Following this lead paragraph, Ghost Write selected a number of national parks and spit out the origins of each.
“Bryce Canyon National Park, Utah
The park’s namesake, Ebenezer Bryce, was an early settler in southern Utah who had a large influence on the area’s development. He and his many descendants helped found natural landmarks like Bryce Canyon and Zion National Park (which was also named for one of Bryce’s grandchildren). Since its inception in 1923, this park has been visited by millions of tourists every year; it’s still a popular tourist destination today!
”Grand Canyon National Park, Arizona
The Grand Canyon National Park, located in Arizona and established in 1919, is the fifth-largest national park in the United States. Stretching 277 miles long and up to 18 miles wide, it contains some of the most iconic landscapes on Earth. The Grand Canyon has been around for 4 billion years but only received its official name after being officially recognized as a national park in 1919 by Woodrow Wilson.
The name “Grand Canyon” was given by John Wesley Powell during his second expedition down the Colorado River through what is now known as Marble Canyon on August 27th, 1869 (and yes, he named it before he even knew how big it was). He described it as being “one mile deep”
“Great Smoky Mountains National Park, North Carolina and Tennessee
The name of the national park comes from the mist that hangs over the mountains. The mist is caused by cold air moving over warm air, a phenomenon known as adiabatic cooling. In this case, it happens when humid air from the Gulf of Mexico moves northward into a region where temperatures are colder than average. The warm and cool air mix together to form clouds which produce fog or mist when they reach ground level.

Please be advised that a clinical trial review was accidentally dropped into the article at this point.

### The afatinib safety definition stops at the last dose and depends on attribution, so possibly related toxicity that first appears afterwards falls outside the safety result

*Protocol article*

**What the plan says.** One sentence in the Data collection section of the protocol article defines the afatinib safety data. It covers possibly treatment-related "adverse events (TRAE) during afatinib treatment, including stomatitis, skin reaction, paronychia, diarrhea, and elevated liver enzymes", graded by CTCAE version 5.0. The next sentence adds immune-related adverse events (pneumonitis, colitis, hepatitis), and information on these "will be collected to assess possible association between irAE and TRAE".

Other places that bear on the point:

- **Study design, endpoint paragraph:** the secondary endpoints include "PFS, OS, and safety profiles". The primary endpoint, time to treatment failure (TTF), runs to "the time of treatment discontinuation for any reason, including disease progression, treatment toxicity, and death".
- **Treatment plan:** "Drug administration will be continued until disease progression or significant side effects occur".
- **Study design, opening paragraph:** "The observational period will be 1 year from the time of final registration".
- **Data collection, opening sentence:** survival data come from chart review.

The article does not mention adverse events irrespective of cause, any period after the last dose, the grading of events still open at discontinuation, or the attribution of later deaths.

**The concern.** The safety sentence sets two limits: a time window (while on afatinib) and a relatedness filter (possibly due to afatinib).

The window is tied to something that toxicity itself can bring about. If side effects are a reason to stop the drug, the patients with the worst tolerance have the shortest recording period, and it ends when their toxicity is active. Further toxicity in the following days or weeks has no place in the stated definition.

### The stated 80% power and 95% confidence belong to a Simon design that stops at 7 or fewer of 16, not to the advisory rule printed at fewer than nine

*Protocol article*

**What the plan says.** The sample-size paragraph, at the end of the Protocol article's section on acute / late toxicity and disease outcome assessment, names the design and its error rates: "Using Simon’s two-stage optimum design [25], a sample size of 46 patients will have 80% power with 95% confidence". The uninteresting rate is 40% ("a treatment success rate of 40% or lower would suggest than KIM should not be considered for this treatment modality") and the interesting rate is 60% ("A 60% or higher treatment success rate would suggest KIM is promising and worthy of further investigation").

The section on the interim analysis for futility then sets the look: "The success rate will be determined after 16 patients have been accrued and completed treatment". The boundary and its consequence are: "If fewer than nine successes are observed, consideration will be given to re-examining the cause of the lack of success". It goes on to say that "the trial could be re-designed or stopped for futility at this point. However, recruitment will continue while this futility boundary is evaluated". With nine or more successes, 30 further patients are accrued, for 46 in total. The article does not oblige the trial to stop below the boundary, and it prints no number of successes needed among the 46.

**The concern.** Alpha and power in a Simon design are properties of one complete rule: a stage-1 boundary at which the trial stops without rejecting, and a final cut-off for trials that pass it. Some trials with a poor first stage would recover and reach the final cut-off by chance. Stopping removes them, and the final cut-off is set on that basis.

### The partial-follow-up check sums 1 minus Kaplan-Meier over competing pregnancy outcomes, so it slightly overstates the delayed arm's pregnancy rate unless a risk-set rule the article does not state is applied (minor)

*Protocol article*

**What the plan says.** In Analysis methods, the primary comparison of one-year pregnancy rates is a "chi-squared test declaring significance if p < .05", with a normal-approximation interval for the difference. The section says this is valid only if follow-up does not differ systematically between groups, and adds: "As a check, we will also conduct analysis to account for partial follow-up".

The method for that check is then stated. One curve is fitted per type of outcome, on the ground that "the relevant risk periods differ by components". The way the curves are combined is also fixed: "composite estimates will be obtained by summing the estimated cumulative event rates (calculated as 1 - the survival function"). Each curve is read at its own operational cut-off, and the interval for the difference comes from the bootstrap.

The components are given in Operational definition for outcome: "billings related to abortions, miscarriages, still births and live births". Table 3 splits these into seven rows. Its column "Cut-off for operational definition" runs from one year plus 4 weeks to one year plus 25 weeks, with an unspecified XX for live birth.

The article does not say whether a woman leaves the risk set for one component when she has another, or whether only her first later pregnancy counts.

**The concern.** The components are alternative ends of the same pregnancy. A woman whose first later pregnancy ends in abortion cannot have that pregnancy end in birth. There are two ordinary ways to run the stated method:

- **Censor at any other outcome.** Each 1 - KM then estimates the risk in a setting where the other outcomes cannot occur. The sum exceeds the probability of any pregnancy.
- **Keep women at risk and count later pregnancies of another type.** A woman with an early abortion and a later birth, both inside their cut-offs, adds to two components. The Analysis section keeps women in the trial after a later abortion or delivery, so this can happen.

This happens often in Great Smoky Mountains National Park because there’s plenty of cold weather surrounding it: In wintertime, temperatures can drop below freezing even on sunny days; whereas during summertime they may hit 90 degrees Fahrenheit (32 Celsius).
“Petrified Forest National Park, Arizona
This park is named for the petrified wood that can be found there. Located in the northwest corner of Arizona, it’s a great place to go hiking or camping. The park also offers plenty of opportunities for wildlife viewing, including bighorn sheep and black bears.
“Sequoia and Kings Canyon National Park, California
Sequoia and Kings Canyon National Park is located in California, a state that’s known for having some of the biggest trees in the country.
The park was named after the Sequoia tree and the Kings River. In fact, it was established only two years after Yellowstone National Park (which you may have heard of before), making it one of America’s first national parks!
A lot has changed since the park was established in 1890: now there are over 400 units across America! But these two remain special because they’re home to some truly massive trees like General Sherman—which is more than 1,000 years old!”
The facts and specifics produced by the current generation of AI models including Ghost Write are not checked or verified. While it may be okay sometimes, at other times it can be absolutely wrong or so wishy-washy you can’t figure out what he’s saying.
Future generations may integrate fact checking but it will be awhile for commercial AI to incorporate this. So every AI-produced piece of writing has to have every fact and statement checked for accuracy, relevance, and context.
Ghost Write is a writing assistant and not a fact-checker. I still need to go through and correct the truthfulness of Ghost Write produced content.